The payment service provider sells shares on the two leading Stock Exchanges, achieving record initial trading values for a desi tech startup. Hugely popular for small everyday payments, Paytm now needs to figure out how to make money for its investors.
Investors Respond Well
For a company as recognizable across India as Paytm, it comes as no surprise that when the payments gateway launched its Initial Public Offering (IPO), Mumbai stock exchanges reported back substantial interest in their shares. Large institutional investors Ant Group, Softbank and Berkshire Hathaway already own about a third of the company, with dozens more raising $1.1 billion a week before the IPO listing.
In total, Paytm aims to raise around $2.5 bn in this funding round, making it the biggest IPO, above Coal India’s $2 bn raised in 2010. More importantly, it takes Paytm’s total valuation to around $20 bn, effectively rating it the biggest tech startup in the Union, passing Zomato’s $5 bn valuation.
The average desi user knows Paytm as a popular payment provider for everyday bills, groceries, Lottoland and other famous online lotteries and games. Accepted across the nation by shop owners, taxi drivers and all kinds of vendors, the new round of financing launches the brand in top financial orbit, underlining the growth of India’s digital economy.
Payments Big and Small
Parent company One97 Communications launched its payment service barely over a decade ago, quickly becoming a hit with the convenience of QR codes and peer payments via mobile. In a nation historically dominated by cash transactions, Paytm managed to sway millions of consumers into using it for everyday payments.
Industry research points out that a number of online lottery sites accept Paytm. Crucially, the growing digitization of online gaming for money could bring the lottery market to double its value, currently reported at $5 billion. More and more users turn to digital media and online casino entertainment in general, with rural consumers catching up quickly to their urban counterparts.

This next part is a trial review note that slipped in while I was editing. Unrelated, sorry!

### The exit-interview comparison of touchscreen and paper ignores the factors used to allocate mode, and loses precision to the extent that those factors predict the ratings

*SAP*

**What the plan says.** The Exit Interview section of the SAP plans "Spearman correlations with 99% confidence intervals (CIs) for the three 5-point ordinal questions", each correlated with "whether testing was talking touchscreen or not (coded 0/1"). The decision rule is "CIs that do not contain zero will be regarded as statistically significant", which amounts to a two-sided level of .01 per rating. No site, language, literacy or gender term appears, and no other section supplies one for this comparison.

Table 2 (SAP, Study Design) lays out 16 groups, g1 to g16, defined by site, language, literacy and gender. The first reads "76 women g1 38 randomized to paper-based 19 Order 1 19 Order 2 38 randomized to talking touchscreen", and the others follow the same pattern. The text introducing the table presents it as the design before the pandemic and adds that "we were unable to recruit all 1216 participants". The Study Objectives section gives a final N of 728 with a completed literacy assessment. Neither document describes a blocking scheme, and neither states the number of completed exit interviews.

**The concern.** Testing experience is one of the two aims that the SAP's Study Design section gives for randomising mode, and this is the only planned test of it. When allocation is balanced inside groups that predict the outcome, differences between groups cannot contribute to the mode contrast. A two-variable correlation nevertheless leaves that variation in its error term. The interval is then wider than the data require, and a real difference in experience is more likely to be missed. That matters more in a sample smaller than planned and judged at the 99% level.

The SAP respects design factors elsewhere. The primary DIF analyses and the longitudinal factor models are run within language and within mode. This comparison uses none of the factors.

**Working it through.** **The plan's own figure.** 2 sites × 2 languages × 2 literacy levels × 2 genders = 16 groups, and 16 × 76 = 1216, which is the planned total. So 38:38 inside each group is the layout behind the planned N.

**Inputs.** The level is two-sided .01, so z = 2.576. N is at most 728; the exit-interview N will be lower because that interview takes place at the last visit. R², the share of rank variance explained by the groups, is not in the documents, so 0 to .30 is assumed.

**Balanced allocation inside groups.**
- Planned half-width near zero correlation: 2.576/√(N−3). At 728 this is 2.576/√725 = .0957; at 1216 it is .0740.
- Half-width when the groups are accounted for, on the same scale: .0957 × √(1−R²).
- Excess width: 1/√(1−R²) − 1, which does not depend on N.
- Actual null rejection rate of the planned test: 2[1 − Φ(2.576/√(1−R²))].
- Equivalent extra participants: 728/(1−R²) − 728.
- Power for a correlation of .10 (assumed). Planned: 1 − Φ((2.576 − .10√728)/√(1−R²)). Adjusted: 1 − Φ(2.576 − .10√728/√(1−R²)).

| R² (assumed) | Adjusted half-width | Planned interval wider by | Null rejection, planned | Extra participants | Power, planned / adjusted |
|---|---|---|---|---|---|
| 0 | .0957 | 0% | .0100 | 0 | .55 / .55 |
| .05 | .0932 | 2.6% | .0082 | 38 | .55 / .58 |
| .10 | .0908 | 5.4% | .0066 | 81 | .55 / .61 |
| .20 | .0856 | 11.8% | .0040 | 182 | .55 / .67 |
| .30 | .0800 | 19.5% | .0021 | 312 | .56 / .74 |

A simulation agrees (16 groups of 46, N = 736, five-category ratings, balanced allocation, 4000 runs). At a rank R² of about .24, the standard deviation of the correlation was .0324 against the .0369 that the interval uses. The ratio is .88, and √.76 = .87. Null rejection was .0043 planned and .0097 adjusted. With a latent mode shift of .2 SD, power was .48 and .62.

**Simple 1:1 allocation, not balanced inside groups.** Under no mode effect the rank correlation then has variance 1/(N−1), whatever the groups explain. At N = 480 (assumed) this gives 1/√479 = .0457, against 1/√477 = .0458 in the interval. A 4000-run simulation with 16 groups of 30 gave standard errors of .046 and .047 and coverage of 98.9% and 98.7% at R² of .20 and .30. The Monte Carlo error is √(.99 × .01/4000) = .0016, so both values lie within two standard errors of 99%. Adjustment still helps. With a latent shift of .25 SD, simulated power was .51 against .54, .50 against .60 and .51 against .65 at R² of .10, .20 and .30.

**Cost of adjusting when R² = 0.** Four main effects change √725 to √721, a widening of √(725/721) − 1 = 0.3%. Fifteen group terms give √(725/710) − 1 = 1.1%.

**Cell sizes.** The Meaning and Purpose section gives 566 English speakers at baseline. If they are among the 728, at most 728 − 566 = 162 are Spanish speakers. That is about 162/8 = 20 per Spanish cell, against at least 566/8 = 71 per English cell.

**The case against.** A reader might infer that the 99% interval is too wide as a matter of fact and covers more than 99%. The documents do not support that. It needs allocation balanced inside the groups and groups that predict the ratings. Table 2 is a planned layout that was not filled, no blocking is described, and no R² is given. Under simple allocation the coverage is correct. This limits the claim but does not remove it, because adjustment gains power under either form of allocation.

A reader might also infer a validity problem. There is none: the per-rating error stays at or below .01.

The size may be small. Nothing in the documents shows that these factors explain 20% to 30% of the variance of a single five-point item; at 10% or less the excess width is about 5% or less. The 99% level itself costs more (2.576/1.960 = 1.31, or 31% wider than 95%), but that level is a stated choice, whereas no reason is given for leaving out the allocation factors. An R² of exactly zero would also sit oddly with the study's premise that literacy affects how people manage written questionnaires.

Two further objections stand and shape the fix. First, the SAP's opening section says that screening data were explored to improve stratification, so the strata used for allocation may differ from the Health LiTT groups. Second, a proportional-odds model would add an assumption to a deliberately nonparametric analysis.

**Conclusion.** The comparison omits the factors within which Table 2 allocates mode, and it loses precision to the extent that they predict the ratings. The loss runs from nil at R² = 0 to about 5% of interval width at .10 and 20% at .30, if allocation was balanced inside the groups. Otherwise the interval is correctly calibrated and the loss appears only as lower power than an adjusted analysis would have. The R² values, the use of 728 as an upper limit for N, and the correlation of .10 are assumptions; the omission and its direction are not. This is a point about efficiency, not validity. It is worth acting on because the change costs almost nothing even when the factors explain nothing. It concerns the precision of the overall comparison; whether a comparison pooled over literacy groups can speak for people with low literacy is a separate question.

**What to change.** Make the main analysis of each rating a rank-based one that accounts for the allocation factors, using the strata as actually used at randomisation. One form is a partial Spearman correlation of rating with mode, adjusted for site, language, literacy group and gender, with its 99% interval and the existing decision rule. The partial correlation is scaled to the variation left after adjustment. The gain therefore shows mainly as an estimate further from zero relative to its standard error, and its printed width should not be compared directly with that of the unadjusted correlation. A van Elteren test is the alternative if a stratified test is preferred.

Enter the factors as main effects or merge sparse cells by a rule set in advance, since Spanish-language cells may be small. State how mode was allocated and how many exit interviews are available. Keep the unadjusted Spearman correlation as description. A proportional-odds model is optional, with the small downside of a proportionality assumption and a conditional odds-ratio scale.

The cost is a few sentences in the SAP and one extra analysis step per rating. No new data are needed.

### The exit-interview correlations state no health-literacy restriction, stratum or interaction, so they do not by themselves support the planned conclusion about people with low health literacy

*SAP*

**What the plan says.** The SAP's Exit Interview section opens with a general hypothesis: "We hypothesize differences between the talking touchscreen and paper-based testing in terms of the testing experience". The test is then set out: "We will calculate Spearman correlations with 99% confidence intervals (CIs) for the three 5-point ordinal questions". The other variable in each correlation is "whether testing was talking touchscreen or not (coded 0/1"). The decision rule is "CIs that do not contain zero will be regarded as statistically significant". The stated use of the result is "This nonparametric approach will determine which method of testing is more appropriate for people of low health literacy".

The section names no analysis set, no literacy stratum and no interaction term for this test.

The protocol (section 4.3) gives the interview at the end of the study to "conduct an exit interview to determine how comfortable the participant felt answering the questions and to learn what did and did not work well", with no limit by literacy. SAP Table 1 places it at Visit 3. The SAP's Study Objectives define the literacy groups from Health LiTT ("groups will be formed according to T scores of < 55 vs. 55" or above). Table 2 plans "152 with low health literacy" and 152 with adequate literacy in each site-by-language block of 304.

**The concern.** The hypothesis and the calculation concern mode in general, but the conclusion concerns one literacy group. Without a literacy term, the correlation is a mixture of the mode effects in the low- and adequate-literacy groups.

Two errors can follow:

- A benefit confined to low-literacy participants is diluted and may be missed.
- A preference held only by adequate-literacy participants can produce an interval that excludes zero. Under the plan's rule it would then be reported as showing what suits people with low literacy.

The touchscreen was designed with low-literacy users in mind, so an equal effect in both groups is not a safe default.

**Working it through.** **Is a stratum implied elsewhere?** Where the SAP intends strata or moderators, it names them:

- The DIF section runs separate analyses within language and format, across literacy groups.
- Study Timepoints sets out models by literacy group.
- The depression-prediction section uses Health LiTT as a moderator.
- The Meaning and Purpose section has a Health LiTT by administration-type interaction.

In the past few years, there have been considerable efforts on behalf of the Centre to bring down the amounts of cash used on a daily basis. Withdrawing banknotes was a major step in that direction, and Covid distancing measures also did their part. But the convenience of contactless and mobile payments seems to be appreciated by a naturally growing majority of users, as vendors accept payments as low as Rs 10.
Growing in Size but Not Efficient Yet
Paytm’s CEO Vijay Shekhar Sharma admits that the company has not made a profit in the past three years. India’s youngest dollar billionaire, according to Forbes, has added an e-commerce platform to the Paytm portfolio, yet for all the wide market coverage the payment gateway is struggling to make its operations sustainable.
Last year saw the company turn a revenue of almost 32 billion rupees but still lose a net 17 billion. With 114 million active users currently on record, Paytm is expected to soon find the “path to profitability” and justify both public hype and investors’ financial backing.